“It’s super painful.” From the soreness of engorged breasts to toe-curling pain in the nipples—is breastfeeding really supposed to feel this way? “Contrary to what most moms believe, it is not normal for breastfeeding to be this painful,” says Dr. Datangel–Gallardo. 

On a scale of 1 to 10, 10 being the most painful, breastfeeding pain in the first week ranks about a 2 or 3.  “You should be getting used to it by then and the pain should go away,” she says. Pain that ranks from 6/10 to 10/10 is not normal and suggests a shallow latch (or how a baby attaches to its mother’s breast during breastfeeding)— the most common cause of pain.  Anatomical features in the baby’s mouth may also cause breastfeeding pain. Improving the latch often helps, but persistent pain should warrant medical evaluation.  

An inverted nipple (that is, a nipple that points inward) shouldn’t be a hindrance to breastfeeding, either. “It’s the areola, not the nipple, that the baby’s mouth and tongue needs to reach to extract milk through vacuum generation. If the latch is deep enough and the position correct, continuous breastfeeding may even evert the nipple out,” she says.

“I’m not getting support.” It’s easy to throw in the towel when those you love don’t support your decision to breastfeed. Did your husband ask you to stop? Did your mother say your breasts are too small or that your milk isn’t healthy enough? Do you love breastfeeding but have a ton of chores to do? “These are complaints that we may be able to mediate with your immediate family. We can come up with compromises to support each other or clarify feeding goals and what can be done in your context.”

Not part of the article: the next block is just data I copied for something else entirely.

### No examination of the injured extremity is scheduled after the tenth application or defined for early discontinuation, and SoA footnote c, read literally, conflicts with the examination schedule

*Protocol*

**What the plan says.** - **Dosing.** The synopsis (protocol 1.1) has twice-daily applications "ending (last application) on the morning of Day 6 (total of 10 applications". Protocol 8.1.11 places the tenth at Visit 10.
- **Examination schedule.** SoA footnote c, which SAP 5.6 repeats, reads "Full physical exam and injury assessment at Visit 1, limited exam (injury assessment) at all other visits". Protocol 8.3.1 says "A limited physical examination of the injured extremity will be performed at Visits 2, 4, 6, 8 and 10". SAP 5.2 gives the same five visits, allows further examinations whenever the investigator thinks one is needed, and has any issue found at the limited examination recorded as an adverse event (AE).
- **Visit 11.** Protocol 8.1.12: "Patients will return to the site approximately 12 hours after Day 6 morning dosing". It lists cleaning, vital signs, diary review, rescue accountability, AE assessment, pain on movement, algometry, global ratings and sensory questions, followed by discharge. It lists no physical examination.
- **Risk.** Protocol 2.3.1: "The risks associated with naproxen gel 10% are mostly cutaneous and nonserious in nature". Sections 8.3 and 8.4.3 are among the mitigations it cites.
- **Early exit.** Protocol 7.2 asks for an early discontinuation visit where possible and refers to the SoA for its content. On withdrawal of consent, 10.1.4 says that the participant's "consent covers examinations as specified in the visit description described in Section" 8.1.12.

“I can’t get the COVID-19 vaccine and breastfeed at the same time.” There is no basis for this. “Based on how the vaccines are made and the science behind them, experts believe that they are safe,” says Dr. Camiling-Alfonso. 

There are also promising findings. In research involving pregnant and breastfeeding women who were vaccinated against COVID-19, experts noted the presence of vaccine-generated antibodies in the umbilical cord blood and breast milk. 

In the Philippines’ mass vaccination program, pregnant women are classified by the Department of Health as A3, or persons with comorbidities.Ok

“I may give my baby COVID-19 from breastfeeding.” No less than the World Health Organization (WHO) encouraged mothers who tested positive for COVID-19 to initiate or continue breastfeeding their babies.  According to studies by the WHO, no traces of the active virus were found in samples of fluid around the baby in the womb or breast milk.

“Breast milk is likely not the source of infection for the infant,” avers Dr. Camiling-Alfonso, after stating the findings of another study involving breast milk from 18 infected mothers.

In fact, colostrum—the viscous, yellowish, sticky fluid released in the first 3-4 days before breast milk—is considered the “baby’s first vaccination,” given that it is rich in a mix of protective antibodies specifically tailored by the mother’s body to protect her newborn. 

Ultimately, mothers and their babies have all to gain from breastfeeding. Why let misconceptions and minor hitches that can easily be corrected with the help of a lactation clinician get in the way of a healthy, natural, and beautiful experience? 

“These are common concerns of mothers,” says Dr. Datangel–Gallardo. “We can help and if needed, we can refer them to other professionals that we trust.”  

CMI’s board-certified pediatricians and lactation clinicians are available for face-to-consultations and teleconsultation services. Call today at 0927 931 7194 or email